The brain tells us what to do, it is the epicentre of operations and instructs the vital organs – so your heart keeps beating and you carry on breathing. The brain also controls your emotions, governs your movements and enables you to learn. It is the master of your senses – without your brain function there would be no way to see, taste, hear, touch and smell.
The brain and the spinal cord are made up of nerve cells and this Central Nervous System (CNS) starts a chain of events that sees messages sent to the body – our internal organs and extremities such as arms and legs. With so many things to organise every second of every day your brain needs to be on the ball, so it’s strange to think that now and again we sabotage it.
Every time we gulp down a pint of beer, or swig back a mouthful of wine we are sending the alcohol straight to our precious neurons (there are over 100 billion neurons making up our grey matter). Understandably this effects our brain and in turn the rest of our functions. Everyday tasks, such as walking and driving can be affected and approximately 85000 people are convicted on drink driving charges every year in England and Wales.
The Effects of Alcohol
Alcohol can help you to relax, but too much alcohol can affect your health. When you drink too much you are less cautious and lose your inhibitions, often feeling impulsive and overly confident. Some people think they can take on the world after a drink, but underestimate the impact of alcohol on their mind and body. Drinking alcohol severely impairs your judgement and although you may feel ok, there are certain things you shouldn’t contemplate doing while over the limit.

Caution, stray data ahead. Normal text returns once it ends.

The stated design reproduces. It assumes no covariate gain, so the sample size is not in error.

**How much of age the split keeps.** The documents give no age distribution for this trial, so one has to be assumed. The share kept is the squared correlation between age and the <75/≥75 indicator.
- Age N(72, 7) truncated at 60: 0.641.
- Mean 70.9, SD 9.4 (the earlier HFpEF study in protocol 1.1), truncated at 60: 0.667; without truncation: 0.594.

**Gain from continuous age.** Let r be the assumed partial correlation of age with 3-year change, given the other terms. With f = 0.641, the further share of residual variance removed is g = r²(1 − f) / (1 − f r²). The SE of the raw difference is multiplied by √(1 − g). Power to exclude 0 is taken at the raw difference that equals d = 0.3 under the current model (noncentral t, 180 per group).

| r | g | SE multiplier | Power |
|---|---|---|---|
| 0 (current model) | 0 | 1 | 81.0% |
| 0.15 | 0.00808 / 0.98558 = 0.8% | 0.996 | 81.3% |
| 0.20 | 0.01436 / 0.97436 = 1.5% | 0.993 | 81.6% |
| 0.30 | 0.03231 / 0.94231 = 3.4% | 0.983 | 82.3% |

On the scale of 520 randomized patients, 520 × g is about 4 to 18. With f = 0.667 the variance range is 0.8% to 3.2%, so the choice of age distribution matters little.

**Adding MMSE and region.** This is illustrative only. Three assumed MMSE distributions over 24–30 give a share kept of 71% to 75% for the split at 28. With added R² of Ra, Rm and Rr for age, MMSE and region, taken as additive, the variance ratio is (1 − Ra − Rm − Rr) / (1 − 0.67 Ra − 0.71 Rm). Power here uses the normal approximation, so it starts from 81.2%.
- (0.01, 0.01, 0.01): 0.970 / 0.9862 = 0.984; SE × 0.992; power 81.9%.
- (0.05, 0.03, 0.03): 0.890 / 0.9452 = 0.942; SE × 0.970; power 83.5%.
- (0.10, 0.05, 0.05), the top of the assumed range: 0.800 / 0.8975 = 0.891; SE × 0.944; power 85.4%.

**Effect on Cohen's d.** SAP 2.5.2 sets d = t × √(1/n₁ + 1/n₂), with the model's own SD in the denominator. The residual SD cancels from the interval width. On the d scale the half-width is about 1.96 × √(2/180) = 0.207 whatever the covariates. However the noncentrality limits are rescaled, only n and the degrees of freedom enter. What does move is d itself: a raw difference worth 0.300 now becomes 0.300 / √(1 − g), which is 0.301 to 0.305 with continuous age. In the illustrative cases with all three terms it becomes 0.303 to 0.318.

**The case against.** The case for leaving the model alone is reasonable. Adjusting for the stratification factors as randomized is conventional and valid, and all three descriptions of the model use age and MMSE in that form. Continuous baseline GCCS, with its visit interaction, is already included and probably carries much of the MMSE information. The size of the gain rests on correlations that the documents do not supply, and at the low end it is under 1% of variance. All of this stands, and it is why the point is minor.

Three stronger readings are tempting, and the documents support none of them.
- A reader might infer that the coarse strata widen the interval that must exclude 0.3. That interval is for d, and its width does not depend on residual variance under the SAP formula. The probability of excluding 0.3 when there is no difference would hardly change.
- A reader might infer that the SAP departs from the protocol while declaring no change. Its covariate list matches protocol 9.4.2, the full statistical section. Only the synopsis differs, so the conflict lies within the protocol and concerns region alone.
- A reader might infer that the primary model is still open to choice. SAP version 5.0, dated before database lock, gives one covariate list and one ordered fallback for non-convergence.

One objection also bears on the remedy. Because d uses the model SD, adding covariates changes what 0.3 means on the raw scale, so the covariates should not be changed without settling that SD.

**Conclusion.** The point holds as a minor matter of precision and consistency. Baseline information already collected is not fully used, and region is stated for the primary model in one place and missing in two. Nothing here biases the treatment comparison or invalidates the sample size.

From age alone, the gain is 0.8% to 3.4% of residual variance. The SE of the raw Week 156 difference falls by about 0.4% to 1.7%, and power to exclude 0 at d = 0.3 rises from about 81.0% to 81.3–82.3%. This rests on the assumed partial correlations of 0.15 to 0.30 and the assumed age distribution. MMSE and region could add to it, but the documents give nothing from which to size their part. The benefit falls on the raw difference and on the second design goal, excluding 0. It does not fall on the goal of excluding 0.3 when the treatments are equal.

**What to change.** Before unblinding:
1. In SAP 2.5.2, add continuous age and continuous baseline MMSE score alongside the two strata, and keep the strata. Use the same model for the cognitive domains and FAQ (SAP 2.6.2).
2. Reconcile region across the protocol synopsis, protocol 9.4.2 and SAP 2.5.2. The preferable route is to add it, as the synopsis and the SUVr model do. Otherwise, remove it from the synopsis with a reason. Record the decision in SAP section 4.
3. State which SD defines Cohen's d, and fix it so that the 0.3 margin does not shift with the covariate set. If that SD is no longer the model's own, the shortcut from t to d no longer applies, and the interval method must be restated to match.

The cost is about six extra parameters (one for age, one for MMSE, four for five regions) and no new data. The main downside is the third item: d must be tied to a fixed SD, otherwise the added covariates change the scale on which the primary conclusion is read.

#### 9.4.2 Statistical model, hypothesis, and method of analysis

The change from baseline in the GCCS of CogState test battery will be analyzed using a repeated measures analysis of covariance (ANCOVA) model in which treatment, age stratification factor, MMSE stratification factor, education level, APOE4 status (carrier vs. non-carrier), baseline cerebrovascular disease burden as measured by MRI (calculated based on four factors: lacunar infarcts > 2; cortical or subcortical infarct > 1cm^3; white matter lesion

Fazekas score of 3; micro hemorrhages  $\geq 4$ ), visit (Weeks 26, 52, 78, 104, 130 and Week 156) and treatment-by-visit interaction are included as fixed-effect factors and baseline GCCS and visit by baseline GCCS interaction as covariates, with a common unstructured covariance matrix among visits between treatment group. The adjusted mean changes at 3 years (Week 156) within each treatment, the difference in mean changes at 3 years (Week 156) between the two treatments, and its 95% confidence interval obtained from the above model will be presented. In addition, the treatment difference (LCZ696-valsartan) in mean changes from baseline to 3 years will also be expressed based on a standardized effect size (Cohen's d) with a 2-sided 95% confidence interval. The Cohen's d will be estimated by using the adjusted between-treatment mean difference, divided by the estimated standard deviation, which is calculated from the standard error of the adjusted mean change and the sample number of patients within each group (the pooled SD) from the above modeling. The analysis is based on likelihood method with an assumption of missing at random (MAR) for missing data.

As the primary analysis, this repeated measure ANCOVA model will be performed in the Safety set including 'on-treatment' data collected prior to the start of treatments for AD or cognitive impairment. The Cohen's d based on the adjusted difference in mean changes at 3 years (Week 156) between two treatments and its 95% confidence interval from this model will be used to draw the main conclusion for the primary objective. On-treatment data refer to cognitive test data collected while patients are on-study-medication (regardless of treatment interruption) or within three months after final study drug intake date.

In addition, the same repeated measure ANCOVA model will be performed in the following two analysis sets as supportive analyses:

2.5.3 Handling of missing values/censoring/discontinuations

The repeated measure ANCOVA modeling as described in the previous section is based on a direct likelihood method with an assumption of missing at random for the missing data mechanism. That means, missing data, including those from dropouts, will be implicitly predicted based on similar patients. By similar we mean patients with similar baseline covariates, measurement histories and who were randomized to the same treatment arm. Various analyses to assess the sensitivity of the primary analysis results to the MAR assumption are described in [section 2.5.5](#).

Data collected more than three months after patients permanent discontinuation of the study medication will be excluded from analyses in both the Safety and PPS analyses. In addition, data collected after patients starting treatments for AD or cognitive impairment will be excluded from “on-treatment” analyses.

Driving over the limit is against the law and those who are apprehended will need to go on the hunt for drink driving solicitors to help them address the drink driving charges they will find themselves facing. Not to mention having to deal with the stigma of being classed as a “drink-driver.”
Memory can be affected too, have you ever woken up feeling a little fuzzy about the previous night’s events? Or worse, have no recollection of how you made it to your comfortable bed? It can be upsetting when you are trying to piece together the evening to ascertain if you did anything outlandish. Too much of the hard stuff can even prompt your brain to think it’s time for a snooze. Hence the passed-out people you sometimes see propped up in a doorway or on a friend’s shoulder after a boozy night.
Movement is also massively effected by alcohol too and slows down your reactions. Balance and co-ordination can be seriously compromised and even walking in a straight line can become mission impossible. Judgement is also impaired, along with emotional stability – that’s why you often see people crying, shouting and fighting in the Kebab house after a big night out!